Opera Holland Park Finishes Season on Fine Form with Falstaff

22/07/2012

 Verdi: Falstaff: Soloists and Chorus of Opera Holland Park, City of London Sinfonia / Peter Robinson (conductor), Holland Park, London,  20.7.2012. (GD)

Cast:
Falstaff: Olafur Sigurdarson
Ford: George von Bergen
Alice Ford: Linda Richardson
Meg: Page Carolyn Dobbin
Mistress Quickly: Carole Wilson
Nanetta: Rhona McKail
Fenton: Benjamin Hulett
Dr Caius: Christopher Turner
Bardolpho :Brian Galliford
Pistola: Simon Wilding

Production:

Director Annilese Miskimmon
Designer Nicky Shaw
Lighting Designer Mark Jonathan

Falstaff seems the ideal opera for this company, not least because the whole of the last act takes place in a West London park. Yet this production is the first Holland Park has ever staged. It is their last offering for the year, and they’ve ended the season on a real high.

Director Annilese Miskimmon was responsible for the greatest triumph in last year’s season, l’Amico Fritz in a production that updated the action to the 1950s. This Falstaff shares many of the qualities on display there.  Miskimmon clearly takes a hands-on approach to every aspect of her stagings, so nothing is left to chance, and everything that happens integrates into a considered and well thought out interpretation. The result is a staging that is slick, funny and sexy; and while the historical setting has been changed, every lyric and performance direction is acknowledged, occasionally with a clever twist, but never at the expense of the work itself.

The production transports the action to London, or Windsor rather, in the immediate aftermath of the First World War. This idea may have been inspired by Falstaff’s discharge from military service at the start, but after that its rationale grows thin. All the union jacks, bunting and maypoles may be intended to underline issues of national identity, although that was hardly a priority for the composer or librettist here.

So there are no real psychological insights from the updating, but it does provide an excellent visual theme for a stage aesthetic that is both attractive and coherent. There’s plenty of slapstick here too, which is all the finnier for its tight choreography. The men appearing onstage invariably end up dressed as priests or policemen, or rather comedy priests and comedy policemen. Verdi and Boito provide the details to fill out this scenario, and it all runs like clockwork.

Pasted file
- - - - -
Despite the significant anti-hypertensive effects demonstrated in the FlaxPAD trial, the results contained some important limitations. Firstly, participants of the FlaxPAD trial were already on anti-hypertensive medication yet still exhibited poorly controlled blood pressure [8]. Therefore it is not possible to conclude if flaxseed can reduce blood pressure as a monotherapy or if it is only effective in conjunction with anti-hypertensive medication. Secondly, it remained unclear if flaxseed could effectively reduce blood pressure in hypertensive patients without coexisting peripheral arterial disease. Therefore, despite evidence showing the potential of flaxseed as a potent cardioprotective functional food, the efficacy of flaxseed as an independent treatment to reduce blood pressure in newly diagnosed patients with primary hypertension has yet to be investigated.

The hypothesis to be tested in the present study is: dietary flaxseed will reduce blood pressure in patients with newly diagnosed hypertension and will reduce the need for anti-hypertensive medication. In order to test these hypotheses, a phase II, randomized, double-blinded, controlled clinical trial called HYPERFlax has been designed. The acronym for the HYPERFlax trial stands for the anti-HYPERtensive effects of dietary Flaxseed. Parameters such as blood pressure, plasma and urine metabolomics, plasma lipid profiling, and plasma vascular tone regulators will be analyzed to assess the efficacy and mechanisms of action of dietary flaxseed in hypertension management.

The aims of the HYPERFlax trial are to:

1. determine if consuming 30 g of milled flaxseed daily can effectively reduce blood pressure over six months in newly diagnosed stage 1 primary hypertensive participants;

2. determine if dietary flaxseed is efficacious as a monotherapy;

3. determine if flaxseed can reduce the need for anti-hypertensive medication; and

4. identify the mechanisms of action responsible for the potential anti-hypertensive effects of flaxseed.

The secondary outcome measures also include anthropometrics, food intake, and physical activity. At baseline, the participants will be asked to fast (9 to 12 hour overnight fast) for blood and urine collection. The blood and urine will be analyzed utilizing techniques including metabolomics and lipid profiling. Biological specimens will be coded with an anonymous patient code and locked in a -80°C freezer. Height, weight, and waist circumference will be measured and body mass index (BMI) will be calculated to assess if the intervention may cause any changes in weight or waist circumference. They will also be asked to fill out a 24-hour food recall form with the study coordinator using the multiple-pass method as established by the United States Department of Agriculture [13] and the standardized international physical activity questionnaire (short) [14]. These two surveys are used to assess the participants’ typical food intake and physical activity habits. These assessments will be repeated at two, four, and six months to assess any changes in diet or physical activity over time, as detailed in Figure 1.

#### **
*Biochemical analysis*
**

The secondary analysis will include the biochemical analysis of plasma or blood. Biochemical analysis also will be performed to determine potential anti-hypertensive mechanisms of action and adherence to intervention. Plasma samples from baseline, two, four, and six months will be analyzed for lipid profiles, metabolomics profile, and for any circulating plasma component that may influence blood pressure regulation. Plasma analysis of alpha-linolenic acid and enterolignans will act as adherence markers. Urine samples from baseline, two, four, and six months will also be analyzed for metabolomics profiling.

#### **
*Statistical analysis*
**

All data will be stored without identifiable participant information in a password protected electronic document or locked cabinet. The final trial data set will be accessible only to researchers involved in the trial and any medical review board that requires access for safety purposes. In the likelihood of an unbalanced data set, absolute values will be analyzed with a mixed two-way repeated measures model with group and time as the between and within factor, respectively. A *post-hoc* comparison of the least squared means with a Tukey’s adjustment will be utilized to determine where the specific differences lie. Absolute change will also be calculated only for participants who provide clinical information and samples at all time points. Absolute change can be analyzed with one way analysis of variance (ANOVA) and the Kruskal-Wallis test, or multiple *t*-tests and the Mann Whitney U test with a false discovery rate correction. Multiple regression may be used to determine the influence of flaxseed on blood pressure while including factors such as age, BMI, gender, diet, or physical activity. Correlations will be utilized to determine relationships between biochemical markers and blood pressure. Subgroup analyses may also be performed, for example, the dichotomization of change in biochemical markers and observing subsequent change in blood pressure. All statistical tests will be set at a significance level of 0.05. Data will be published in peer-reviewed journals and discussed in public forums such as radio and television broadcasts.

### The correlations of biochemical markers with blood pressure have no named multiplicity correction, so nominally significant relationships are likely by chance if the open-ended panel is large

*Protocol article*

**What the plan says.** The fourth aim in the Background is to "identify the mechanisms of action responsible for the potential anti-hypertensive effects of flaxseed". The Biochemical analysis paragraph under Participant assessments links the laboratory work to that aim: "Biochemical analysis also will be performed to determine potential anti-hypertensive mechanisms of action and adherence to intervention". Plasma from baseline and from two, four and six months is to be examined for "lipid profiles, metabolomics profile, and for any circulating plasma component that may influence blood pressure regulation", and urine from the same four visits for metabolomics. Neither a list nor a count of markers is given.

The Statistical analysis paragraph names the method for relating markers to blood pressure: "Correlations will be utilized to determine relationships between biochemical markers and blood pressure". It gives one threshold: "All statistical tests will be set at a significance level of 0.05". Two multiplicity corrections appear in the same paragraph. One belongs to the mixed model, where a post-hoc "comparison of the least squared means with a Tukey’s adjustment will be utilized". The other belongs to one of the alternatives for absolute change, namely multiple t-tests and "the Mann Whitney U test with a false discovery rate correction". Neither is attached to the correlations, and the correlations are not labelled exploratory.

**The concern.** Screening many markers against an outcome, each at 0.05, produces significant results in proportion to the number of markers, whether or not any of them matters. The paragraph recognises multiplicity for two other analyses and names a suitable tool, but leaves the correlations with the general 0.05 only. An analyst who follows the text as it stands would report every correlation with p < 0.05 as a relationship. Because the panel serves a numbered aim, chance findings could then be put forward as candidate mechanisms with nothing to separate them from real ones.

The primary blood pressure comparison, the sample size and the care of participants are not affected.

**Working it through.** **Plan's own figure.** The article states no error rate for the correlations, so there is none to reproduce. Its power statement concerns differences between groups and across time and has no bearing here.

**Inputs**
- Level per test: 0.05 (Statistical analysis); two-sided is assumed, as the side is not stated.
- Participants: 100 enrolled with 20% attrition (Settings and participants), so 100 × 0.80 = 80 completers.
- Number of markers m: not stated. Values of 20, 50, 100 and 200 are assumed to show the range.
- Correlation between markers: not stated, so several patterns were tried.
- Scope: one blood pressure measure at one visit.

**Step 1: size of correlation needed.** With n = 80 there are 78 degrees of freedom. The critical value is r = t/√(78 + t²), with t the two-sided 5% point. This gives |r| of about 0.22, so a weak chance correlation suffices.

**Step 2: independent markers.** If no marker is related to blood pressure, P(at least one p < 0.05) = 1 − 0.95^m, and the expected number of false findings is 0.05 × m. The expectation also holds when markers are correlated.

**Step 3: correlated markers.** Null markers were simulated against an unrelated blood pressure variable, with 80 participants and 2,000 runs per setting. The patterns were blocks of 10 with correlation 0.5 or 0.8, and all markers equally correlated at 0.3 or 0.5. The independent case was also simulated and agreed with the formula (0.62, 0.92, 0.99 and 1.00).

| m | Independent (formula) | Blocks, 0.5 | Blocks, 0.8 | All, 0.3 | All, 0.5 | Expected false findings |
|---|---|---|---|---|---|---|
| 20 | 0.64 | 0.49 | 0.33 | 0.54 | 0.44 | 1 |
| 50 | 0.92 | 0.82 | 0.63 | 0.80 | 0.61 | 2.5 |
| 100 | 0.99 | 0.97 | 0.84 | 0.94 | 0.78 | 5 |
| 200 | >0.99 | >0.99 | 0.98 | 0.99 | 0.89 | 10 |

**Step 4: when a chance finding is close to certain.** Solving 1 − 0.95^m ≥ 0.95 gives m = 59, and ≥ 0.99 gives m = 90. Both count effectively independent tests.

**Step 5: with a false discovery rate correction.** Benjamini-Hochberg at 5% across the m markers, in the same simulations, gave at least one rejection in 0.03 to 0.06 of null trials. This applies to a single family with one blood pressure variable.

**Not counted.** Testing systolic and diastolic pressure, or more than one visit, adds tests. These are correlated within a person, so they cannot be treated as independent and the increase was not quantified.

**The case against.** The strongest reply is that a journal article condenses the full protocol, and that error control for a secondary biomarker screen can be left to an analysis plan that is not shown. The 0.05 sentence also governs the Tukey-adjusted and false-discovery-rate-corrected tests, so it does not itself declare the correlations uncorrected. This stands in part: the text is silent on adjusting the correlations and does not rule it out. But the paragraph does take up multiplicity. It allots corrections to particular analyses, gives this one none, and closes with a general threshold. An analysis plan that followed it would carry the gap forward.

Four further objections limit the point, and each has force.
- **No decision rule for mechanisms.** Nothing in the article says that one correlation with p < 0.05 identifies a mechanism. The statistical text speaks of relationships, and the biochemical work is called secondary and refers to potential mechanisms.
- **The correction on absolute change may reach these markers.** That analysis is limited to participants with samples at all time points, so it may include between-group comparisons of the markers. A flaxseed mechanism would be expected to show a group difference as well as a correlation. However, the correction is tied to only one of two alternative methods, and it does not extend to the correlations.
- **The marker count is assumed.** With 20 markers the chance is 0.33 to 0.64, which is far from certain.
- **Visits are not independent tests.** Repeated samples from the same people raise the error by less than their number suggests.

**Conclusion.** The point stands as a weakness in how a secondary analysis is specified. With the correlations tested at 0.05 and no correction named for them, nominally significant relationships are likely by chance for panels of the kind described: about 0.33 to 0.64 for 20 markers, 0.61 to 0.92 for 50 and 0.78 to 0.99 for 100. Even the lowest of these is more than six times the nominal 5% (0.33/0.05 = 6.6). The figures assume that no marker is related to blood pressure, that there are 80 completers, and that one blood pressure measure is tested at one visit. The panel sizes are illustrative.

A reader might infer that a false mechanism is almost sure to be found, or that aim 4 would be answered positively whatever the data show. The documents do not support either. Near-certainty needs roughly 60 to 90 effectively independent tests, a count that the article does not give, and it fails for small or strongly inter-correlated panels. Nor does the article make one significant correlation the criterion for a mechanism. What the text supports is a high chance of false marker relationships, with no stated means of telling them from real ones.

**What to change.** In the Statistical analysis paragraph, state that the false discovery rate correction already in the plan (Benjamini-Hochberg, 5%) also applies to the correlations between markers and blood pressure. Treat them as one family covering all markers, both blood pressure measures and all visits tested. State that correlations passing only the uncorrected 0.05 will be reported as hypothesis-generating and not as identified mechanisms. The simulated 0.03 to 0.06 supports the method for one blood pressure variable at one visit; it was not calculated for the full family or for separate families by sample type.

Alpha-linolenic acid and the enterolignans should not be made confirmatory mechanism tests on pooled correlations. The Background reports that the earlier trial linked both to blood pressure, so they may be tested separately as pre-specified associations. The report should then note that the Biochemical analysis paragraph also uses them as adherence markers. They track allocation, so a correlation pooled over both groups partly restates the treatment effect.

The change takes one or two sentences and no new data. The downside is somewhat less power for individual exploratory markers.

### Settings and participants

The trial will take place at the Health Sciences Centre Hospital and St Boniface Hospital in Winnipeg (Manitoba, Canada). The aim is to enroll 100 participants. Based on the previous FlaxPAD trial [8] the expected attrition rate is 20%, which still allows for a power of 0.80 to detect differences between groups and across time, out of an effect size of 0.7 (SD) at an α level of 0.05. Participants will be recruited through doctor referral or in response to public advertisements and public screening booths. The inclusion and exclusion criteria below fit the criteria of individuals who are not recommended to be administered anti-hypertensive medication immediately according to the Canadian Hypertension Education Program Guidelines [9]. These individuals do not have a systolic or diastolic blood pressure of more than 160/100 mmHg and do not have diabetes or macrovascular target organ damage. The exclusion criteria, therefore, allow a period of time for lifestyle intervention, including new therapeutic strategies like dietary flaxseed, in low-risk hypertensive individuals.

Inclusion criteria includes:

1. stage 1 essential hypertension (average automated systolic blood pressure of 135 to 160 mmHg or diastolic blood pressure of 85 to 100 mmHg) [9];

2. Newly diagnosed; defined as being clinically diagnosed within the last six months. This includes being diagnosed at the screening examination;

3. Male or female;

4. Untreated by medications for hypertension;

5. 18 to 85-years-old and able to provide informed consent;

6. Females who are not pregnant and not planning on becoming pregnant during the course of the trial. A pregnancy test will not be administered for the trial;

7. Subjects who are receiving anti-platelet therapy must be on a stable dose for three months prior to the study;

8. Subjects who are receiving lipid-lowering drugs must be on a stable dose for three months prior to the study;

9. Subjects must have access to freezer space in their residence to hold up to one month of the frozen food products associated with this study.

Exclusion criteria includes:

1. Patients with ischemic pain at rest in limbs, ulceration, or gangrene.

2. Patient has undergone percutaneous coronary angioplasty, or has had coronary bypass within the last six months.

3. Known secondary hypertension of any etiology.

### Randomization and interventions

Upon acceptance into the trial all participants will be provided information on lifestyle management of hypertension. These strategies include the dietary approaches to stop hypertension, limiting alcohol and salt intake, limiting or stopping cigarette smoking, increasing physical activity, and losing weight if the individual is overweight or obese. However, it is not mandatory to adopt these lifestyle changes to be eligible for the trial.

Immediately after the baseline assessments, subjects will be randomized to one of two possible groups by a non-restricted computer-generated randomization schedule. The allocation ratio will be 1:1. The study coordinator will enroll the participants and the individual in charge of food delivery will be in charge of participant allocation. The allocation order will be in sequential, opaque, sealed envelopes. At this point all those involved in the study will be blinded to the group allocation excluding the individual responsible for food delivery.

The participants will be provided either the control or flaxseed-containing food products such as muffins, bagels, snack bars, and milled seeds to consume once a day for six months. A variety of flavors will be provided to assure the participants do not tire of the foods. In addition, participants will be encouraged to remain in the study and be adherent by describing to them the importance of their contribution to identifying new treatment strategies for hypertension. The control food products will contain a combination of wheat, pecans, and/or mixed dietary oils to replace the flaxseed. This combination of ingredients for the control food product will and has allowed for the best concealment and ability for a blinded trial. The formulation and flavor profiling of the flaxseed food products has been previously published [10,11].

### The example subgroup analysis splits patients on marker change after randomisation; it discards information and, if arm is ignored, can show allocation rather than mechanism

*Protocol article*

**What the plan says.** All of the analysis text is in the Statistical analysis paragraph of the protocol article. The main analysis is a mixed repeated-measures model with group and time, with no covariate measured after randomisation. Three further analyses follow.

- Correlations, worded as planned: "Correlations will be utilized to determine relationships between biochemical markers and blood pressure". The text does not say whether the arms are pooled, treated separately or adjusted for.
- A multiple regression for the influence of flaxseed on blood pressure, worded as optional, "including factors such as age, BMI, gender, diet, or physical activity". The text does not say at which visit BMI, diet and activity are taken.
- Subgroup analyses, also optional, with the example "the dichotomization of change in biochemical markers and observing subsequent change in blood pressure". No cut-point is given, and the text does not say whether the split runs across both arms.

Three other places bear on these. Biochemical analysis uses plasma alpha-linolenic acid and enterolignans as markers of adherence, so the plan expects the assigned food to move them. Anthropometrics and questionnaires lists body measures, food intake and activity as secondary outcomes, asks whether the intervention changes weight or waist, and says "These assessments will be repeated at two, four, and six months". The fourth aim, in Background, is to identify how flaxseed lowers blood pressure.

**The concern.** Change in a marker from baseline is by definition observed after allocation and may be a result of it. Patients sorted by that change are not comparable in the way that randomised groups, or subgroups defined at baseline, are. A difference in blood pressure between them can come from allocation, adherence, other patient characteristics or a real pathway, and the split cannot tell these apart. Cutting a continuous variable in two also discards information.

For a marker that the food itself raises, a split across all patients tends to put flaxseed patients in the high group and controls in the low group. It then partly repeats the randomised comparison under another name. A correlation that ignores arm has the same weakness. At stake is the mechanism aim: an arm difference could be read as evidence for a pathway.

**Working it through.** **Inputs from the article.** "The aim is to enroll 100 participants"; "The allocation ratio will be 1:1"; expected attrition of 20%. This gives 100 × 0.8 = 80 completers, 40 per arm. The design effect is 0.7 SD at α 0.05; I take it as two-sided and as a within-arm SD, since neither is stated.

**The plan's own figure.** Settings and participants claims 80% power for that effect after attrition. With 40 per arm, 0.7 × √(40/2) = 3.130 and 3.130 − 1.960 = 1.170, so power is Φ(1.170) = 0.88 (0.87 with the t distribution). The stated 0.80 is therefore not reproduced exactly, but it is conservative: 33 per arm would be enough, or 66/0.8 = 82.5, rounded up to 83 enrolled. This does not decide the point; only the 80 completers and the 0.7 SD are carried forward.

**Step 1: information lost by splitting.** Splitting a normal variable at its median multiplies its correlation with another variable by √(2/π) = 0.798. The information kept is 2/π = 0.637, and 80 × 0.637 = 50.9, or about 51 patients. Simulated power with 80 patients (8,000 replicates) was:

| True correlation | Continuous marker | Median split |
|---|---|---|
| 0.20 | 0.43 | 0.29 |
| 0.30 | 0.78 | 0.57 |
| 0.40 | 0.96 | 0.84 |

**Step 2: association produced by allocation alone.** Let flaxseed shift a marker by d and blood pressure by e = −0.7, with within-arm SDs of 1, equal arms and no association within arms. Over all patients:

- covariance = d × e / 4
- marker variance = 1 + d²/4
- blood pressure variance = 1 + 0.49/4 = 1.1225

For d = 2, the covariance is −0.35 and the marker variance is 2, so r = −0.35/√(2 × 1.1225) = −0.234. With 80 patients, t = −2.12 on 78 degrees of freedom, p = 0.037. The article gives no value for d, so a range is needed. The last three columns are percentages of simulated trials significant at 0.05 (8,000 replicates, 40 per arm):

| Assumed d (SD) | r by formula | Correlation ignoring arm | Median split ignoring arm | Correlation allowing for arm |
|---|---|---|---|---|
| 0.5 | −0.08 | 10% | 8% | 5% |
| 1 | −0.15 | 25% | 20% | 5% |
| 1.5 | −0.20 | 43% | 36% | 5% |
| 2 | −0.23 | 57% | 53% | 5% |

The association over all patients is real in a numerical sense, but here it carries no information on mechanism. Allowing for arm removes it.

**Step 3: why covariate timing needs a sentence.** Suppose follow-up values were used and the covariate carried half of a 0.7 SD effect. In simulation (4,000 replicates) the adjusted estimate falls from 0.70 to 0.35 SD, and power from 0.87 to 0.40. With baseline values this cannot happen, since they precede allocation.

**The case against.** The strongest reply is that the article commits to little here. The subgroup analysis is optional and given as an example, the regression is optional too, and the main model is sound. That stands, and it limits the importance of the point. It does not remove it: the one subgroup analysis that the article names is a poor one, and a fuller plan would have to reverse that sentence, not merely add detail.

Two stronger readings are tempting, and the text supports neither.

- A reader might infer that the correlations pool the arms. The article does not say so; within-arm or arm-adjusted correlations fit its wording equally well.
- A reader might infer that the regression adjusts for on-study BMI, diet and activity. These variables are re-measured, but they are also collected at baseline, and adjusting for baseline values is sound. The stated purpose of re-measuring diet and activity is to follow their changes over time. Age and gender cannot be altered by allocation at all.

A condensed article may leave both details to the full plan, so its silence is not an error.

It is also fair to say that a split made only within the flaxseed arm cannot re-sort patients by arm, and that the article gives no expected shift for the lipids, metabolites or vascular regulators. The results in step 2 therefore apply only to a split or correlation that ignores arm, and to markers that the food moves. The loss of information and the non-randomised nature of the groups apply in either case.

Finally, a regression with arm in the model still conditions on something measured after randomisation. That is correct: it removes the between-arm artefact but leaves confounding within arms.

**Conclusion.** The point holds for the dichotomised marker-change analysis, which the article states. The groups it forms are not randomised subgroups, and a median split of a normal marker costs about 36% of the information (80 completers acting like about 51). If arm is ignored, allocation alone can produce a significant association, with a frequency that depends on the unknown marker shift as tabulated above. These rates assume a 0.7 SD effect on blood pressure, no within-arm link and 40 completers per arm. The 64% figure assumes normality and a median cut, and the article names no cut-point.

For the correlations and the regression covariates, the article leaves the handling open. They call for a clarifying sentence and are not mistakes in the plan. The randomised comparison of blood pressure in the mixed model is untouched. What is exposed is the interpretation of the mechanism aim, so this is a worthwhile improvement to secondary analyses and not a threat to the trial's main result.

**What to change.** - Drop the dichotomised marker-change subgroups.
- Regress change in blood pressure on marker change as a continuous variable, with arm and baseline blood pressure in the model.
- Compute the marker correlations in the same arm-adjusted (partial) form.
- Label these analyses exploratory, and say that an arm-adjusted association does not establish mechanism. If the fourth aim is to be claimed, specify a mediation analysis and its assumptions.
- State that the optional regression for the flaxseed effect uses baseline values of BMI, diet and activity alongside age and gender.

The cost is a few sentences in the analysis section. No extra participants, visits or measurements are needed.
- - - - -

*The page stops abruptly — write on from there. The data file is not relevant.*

Musically, this performance was impressively strong. As ever at Holland Park, most of the singers are up-and-coming, and while all put in fine performances, many suggested they could be giving more consummate readings of their roles in five or ten years time. This was particularly true of the female leads, Linda Richardson as Alice, and Rhona McKail as Nanetta, both of whom had all the notes under control, but could just do with a little more finesse, especially at the top. George von Bergen, in the role of Ford, is another name to watch. His voice is light, but he has a real verismo sound, and the complexity and dark richness to his tone allows him to convey an extraordinary range of emotions.

It is rare to find a singer who is able to fill the marquee that constitutes an auditorium at Holland Park –  a problem their policy of hiring younger singers can only exacerbate. How refreshing then to hear Olafur Sigurdarson sing Falstaff with as much power and presence as the venue and the role demand. Sigurdarson was born to sing Falstaff, both his voice and his body language are ideal for the part. And while he is able to fill the venue with sound, he can also bring the timbre of his singing down, almost to speaking –  a talent Verdi’s music often requires. And his roly poly slapstick was excellent, fitting precisely to the mood and pace of the music.

In the pit, the orchestra had a better night of it than they did for last week’s premiere of Onegin. A few more strings had been booked, which was a great help. The orchestra was still relatively small, but the tuttis never suffered, and conductor Peter Robinson was able to create all the havoc he needed for the bust ups and brawls, while always keeping the ensemble tightly controlled.

An excellent end to Holland Park’s 2012 season then. Falstaff was here presented as a real ensemble piece, with almost uniform musical quality from the cast, and a production that finds meaningful interpretations for each of their roles. But the real star of the show was undoubtedly Olafur Sigurdarson. If you get the chance to hear him sing Falstaff, here or anywhere else, make sure you go.

Gavin Dixon

 

 

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